Da Vinci’s Demons

Leo head goodI’m a bit divided over which lingering memory stays with me more from Da Vinci’s Demons: the sight of Hugh Bonneville’s bare buttocks (seriously) or the fact that this grandiose drama turns Leonardo Da Vinci from being widely perceived as gay, to straight.

David S. Goyer (The Dark Knight Rises, Dark City, Batman Begins, Flashforward) takes an historical figure and shapes him as a matinee idol in this brash new FX drama. If anything this bears a great deal of influence from Showtime’s The Tudors and Jonathan Rhys Meyer’s rock star Henry VIII.

Da Vinci’s Demons is a rollicking, historical fiction, fusing the inventory skills of its lead character with political drama, religion, romance and action. He swordfights two men at the same time, invents mechanics that fly and draws freehand with the flourish of a hand.

He is at odds with his father, is drawn to alluring women, and is considered a troublemaker by authorities. He also has a backstory of trying to remember the face of his mother. But more than anything, this Leo is a debonair action hero, portrayed by Tom Riley (pictured, left) complete with a buff chest.

“I see things as they are. Not as they might be,” he insists.

There’s money on the screen here, and more than a bit of CGI, with elaborate sets and renaissance costumes. Produced by Goyer and Julie Gardner (Doctor Who) and Jane Tranter (Torchwood), it’s a big pitch to establishing a new franchise.

Expect to see masquerade balls, sex scenes, banquets and duels.

The first episode takes a while to get going, and centres mostly around Da Vinci’s desire to be employed as a military engineer for statesman Lorenzo Medici (Elliot Cowan). His chief invention is a multi-cannon gun, but it has never been tested.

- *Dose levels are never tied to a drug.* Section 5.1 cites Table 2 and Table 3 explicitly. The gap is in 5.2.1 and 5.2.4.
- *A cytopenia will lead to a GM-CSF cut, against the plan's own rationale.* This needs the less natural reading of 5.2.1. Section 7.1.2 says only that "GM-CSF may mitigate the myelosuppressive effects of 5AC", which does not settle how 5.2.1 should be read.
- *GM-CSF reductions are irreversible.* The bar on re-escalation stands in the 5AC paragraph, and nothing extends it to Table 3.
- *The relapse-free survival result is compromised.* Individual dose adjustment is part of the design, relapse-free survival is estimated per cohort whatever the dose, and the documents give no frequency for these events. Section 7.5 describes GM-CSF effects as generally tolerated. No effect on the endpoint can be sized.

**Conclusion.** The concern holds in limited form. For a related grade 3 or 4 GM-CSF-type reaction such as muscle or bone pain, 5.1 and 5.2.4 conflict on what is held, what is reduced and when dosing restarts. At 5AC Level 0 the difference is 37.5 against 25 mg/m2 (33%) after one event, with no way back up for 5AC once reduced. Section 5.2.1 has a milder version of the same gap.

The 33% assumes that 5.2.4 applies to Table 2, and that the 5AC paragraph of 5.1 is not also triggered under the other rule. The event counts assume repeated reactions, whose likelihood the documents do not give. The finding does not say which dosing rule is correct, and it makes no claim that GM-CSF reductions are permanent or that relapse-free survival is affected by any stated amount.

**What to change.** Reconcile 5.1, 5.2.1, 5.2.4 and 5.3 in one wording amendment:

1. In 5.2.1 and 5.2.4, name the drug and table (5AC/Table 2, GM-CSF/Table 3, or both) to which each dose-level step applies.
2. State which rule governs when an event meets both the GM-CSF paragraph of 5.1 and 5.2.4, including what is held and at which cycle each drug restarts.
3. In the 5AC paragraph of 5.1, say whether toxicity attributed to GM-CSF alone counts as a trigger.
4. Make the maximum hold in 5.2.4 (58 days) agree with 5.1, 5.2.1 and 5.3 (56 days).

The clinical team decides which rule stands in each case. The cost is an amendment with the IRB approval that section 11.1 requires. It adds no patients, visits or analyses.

Da Vinci is also dabbling with death by having a tryst with Medici’s semi-naked mistress Lucrezia Donati (Laura Haddock). Any suggestion that he was having affairs with his male pupils is overlooked here, in this most Hollywood of period adventures.

The show’s most impressive character is the villainous Count Girolamo Riario (Blake Ritson) who gets all the best scenes as Da Vinci’s nemesis. Ritson’s contained performance as the resident bad guy is enjoyable stuff. By the second episode the two men have been nicely set-up as broad personifications of good vs evil.

Goyer directs this as a sexed-up tale, bringing contemporary narrative concepts to a classical canvas. Like most of his works there is a dark undertone throughout, but so far it is more about style than substance.

Da Vinci’s Demons doesn’t look like knocking off Game of Thrones anytime soon but it has a sense of fun that may yet surprise, so long as historical facts aren’t your thang.

Da Vinci’s Demons premieres Tuesday 7.30pm on FX.

5 Comments:

  1. seriouslysquare

    straight?? hmm I think that could change… homosexuality, in fact sexuality does define you in this series.

    I am looking forward to seeing where the series goes, whether it will keep my interest is another thing, it seemed some what complicated at the start with the story jumping around, there was a sense of not knowing what was actually happening. the guy that was killed at the start, why? I need to re-watch it and pay closer attention.

    by the end things weren’t any less complicated but you had a brief understanding as to what was happening.

    the Da Vinci character him self is well done, but a little all over the place. from sketching a naked chick to making a flying machine/kite/hand-glider to making a robotic? pigeon. then towards the end he had sex with the chick he had been drooling over the entire episode, even though it seemed like he was in-love with her…

    I can’t wait to see what the vatican has to say.. lol.

  2. I watched the pilot and liked it, can’t wait for the 2nd ep. The style kinda reminds me of Game of Thrones or The Borgias with the usual amounts of nudity for a cable show.

    Love the theme music also.

  3. Julie Gardner gets the Doctor Who credit and Jane Tranter the Torchwood credit but in actual fact they were both involved in both shows.

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